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First Author: Meghana Vellanki, University of South Florida
College of Medicine, Class of 2015
The need of gastrostomy tubes is expected to rise with our
growing elderly population with more than 200,000 gastrostomy tubes
being placed every year. Gastrostomy tube placement, once a staple
of surgeons and gastroenterologists, has propagated into other
fields of medicine. Interventional Radiology (IR) have started to
perform Percutaneous Radiologic Gastrostomy (PRG) placement. With
the increased role of IR in gastrostomy tube placement,there have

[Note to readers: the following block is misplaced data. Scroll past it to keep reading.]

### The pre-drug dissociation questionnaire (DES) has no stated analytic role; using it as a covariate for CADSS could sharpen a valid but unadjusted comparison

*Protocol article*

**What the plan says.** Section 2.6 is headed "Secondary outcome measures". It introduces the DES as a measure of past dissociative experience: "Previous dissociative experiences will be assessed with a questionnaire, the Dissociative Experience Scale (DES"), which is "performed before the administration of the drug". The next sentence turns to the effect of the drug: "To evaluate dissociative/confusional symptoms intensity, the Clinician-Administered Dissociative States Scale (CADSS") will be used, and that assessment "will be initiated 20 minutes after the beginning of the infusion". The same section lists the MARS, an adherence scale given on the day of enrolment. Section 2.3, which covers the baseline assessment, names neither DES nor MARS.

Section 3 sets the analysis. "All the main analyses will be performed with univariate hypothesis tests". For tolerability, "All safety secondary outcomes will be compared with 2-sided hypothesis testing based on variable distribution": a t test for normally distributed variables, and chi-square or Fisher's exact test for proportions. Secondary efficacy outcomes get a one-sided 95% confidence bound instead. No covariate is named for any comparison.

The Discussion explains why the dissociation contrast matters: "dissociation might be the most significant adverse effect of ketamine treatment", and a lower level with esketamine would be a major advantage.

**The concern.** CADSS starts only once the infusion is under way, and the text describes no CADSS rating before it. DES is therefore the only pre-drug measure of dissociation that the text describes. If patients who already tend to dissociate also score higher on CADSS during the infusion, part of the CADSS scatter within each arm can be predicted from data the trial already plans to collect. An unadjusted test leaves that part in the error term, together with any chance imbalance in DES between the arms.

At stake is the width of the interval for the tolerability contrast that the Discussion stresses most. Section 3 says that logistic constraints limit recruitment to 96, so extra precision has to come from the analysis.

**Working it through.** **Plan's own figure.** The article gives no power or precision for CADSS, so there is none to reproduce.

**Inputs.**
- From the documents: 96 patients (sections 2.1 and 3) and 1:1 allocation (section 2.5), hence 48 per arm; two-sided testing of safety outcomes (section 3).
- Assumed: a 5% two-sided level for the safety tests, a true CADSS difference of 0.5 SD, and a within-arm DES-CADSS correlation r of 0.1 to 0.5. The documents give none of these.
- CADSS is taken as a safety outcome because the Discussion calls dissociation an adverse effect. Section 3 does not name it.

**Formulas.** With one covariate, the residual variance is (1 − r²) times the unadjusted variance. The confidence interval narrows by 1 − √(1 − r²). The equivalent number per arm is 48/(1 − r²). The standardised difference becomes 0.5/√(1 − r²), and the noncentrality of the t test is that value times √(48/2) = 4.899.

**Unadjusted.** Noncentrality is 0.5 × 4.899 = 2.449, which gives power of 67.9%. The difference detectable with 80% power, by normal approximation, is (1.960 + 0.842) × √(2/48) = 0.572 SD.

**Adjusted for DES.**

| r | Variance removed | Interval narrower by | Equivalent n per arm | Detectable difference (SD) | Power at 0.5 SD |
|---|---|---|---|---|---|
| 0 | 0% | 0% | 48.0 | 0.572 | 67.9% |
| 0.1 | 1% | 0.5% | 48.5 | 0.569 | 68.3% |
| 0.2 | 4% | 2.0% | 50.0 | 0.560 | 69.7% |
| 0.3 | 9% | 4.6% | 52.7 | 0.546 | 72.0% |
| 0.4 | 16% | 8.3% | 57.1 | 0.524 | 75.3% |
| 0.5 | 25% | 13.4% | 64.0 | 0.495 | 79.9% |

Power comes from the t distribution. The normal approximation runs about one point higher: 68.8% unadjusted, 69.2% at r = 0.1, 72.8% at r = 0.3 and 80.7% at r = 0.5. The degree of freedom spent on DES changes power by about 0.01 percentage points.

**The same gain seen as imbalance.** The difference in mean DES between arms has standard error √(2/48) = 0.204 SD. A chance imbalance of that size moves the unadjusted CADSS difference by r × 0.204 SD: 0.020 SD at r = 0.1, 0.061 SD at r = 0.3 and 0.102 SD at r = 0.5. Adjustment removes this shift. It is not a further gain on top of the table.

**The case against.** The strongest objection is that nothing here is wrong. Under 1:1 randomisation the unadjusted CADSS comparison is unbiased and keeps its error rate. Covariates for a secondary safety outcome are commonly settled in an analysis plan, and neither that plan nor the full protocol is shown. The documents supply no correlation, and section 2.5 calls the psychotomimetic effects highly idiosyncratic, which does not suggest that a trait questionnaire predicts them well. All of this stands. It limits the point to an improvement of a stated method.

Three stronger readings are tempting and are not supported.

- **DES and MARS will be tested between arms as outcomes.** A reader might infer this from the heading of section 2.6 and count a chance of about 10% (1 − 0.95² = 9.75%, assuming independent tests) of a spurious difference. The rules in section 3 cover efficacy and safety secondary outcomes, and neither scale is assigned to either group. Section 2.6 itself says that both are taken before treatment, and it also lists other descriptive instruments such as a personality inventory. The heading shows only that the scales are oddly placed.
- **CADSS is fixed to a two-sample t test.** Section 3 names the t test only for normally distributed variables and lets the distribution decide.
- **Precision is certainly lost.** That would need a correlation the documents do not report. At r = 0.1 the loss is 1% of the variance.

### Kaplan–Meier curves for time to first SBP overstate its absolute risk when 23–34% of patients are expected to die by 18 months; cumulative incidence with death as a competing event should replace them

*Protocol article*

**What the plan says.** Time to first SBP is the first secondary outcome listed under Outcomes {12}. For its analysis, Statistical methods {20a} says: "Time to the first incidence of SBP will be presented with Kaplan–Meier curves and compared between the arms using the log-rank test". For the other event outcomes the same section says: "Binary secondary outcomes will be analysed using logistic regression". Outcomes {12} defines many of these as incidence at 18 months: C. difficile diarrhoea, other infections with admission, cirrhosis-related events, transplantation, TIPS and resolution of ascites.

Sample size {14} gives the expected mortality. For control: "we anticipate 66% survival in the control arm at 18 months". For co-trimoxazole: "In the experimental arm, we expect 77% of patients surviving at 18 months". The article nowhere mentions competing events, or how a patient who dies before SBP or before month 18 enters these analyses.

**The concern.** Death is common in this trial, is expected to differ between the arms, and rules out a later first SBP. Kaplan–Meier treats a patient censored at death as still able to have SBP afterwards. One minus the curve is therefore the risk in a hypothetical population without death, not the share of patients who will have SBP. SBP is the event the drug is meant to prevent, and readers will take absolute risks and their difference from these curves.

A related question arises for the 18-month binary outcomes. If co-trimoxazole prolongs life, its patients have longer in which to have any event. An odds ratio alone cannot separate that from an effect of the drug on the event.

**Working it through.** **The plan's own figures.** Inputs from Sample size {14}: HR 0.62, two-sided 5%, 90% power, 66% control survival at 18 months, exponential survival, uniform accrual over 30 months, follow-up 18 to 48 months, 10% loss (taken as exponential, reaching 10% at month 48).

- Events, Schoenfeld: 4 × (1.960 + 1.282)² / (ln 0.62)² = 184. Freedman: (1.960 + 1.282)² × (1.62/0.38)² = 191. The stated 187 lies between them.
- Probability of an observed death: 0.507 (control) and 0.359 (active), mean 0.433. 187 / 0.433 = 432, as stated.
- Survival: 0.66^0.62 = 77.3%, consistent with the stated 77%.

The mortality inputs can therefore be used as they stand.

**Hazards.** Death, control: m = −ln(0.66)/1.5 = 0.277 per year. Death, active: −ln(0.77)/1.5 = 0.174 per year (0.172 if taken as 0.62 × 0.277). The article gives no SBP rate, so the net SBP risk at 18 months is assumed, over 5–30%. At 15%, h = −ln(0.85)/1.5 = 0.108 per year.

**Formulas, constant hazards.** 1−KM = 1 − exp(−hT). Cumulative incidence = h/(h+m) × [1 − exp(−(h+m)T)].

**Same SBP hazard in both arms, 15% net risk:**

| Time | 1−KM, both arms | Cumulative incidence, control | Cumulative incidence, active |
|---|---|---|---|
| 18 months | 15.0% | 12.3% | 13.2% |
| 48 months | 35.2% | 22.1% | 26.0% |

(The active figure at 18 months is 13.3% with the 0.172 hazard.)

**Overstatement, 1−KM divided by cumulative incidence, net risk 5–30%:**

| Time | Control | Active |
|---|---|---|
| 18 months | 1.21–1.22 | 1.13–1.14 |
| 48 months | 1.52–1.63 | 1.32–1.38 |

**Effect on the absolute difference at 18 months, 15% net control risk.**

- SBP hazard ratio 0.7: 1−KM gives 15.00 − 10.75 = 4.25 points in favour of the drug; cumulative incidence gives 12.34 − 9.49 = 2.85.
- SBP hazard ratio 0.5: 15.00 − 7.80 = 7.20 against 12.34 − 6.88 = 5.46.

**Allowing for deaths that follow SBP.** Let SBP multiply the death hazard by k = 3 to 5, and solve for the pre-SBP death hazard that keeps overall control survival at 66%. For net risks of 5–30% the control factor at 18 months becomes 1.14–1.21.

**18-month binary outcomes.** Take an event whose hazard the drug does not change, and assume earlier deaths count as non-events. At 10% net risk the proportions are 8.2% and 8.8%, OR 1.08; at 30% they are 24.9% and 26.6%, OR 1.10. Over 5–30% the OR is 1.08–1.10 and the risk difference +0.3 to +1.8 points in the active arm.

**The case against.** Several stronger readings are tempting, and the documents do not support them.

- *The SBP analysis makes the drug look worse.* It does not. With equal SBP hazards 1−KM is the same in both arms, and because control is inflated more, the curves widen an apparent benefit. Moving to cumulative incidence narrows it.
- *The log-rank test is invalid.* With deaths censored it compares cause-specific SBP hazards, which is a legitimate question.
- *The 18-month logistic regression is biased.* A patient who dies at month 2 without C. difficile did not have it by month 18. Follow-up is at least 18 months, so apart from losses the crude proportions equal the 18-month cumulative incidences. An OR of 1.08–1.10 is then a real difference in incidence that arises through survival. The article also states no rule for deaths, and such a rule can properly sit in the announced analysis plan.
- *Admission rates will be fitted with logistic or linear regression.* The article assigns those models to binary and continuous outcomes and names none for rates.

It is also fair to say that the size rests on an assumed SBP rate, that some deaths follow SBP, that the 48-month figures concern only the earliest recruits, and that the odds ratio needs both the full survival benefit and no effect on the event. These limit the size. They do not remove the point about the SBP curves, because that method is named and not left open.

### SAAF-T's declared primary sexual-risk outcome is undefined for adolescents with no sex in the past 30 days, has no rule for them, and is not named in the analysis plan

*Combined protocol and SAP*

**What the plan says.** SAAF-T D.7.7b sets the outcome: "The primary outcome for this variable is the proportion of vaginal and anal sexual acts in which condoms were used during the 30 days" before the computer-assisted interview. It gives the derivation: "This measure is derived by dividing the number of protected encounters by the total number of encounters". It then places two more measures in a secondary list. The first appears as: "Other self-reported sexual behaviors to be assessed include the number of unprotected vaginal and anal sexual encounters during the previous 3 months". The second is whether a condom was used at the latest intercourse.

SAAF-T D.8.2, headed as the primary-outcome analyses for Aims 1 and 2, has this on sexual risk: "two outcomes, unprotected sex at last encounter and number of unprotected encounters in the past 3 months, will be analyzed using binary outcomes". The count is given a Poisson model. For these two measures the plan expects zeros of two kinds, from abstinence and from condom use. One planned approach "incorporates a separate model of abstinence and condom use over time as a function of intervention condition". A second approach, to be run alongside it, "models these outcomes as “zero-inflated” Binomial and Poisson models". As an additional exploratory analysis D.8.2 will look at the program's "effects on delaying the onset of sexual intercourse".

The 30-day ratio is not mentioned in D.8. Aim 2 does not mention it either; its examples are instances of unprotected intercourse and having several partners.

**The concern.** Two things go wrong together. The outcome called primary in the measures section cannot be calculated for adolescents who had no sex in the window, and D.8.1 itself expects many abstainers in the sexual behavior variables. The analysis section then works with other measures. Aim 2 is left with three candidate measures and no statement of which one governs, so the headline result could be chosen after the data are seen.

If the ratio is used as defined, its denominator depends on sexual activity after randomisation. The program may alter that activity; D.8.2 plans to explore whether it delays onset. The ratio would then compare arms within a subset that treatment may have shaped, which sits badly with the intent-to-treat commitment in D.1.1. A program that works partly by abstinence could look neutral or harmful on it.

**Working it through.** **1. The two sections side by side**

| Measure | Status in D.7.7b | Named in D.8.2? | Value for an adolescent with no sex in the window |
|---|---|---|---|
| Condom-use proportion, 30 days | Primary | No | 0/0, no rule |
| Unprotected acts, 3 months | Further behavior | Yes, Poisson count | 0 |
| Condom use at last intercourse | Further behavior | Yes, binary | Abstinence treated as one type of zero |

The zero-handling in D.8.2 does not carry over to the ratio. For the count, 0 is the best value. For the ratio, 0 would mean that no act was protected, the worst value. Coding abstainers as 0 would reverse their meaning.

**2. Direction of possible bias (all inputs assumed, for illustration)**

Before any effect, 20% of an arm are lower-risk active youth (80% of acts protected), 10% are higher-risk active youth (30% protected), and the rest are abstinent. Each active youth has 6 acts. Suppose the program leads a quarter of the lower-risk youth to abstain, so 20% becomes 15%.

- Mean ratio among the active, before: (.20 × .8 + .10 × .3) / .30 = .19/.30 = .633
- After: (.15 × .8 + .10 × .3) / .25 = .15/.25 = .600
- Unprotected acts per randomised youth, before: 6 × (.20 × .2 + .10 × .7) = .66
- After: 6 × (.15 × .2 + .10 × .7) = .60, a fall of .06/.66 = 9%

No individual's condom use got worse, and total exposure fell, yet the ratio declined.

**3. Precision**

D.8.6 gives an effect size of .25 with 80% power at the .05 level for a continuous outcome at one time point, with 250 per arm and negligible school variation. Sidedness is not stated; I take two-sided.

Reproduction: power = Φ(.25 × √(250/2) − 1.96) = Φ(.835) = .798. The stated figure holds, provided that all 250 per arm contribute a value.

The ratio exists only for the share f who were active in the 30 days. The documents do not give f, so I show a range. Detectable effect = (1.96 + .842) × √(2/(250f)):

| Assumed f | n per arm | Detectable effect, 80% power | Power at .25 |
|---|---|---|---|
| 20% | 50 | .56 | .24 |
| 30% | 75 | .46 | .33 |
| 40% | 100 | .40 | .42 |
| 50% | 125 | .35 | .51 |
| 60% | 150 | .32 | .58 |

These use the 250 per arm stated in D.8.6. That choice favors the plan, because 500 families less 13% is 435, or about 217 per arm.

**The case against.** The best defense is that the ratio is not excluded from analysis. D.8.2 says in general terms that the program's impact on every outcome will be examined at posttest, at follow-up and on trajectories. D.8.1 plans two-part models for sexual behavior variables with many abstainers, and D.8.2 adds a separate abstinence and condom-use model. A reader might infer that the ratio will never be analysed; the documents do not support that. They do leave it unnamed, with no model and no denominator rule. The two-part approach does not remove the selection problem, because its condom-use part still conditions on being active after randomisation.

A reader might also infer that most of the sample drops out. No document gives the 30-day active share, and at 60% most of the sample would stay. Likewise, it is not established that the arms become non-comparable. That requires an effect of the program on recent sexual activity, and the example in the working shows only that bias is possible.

been previously undescribed novel complications associated with
this technique that have not been explored in the literature.
In the following case series, we describe three case studies
that portray one of these specific complications as a result of PRG
tube placement by IR, called the "Buried Balloon". An analogous
complication is the Buried Bumper syndrome (BBS) which has been
extensively described in gastroenterology literature. Currently,
there is a paucity of data in literature about the complications
associated with PRG techniques specifically addressing this
November 2015 Issue of IMpact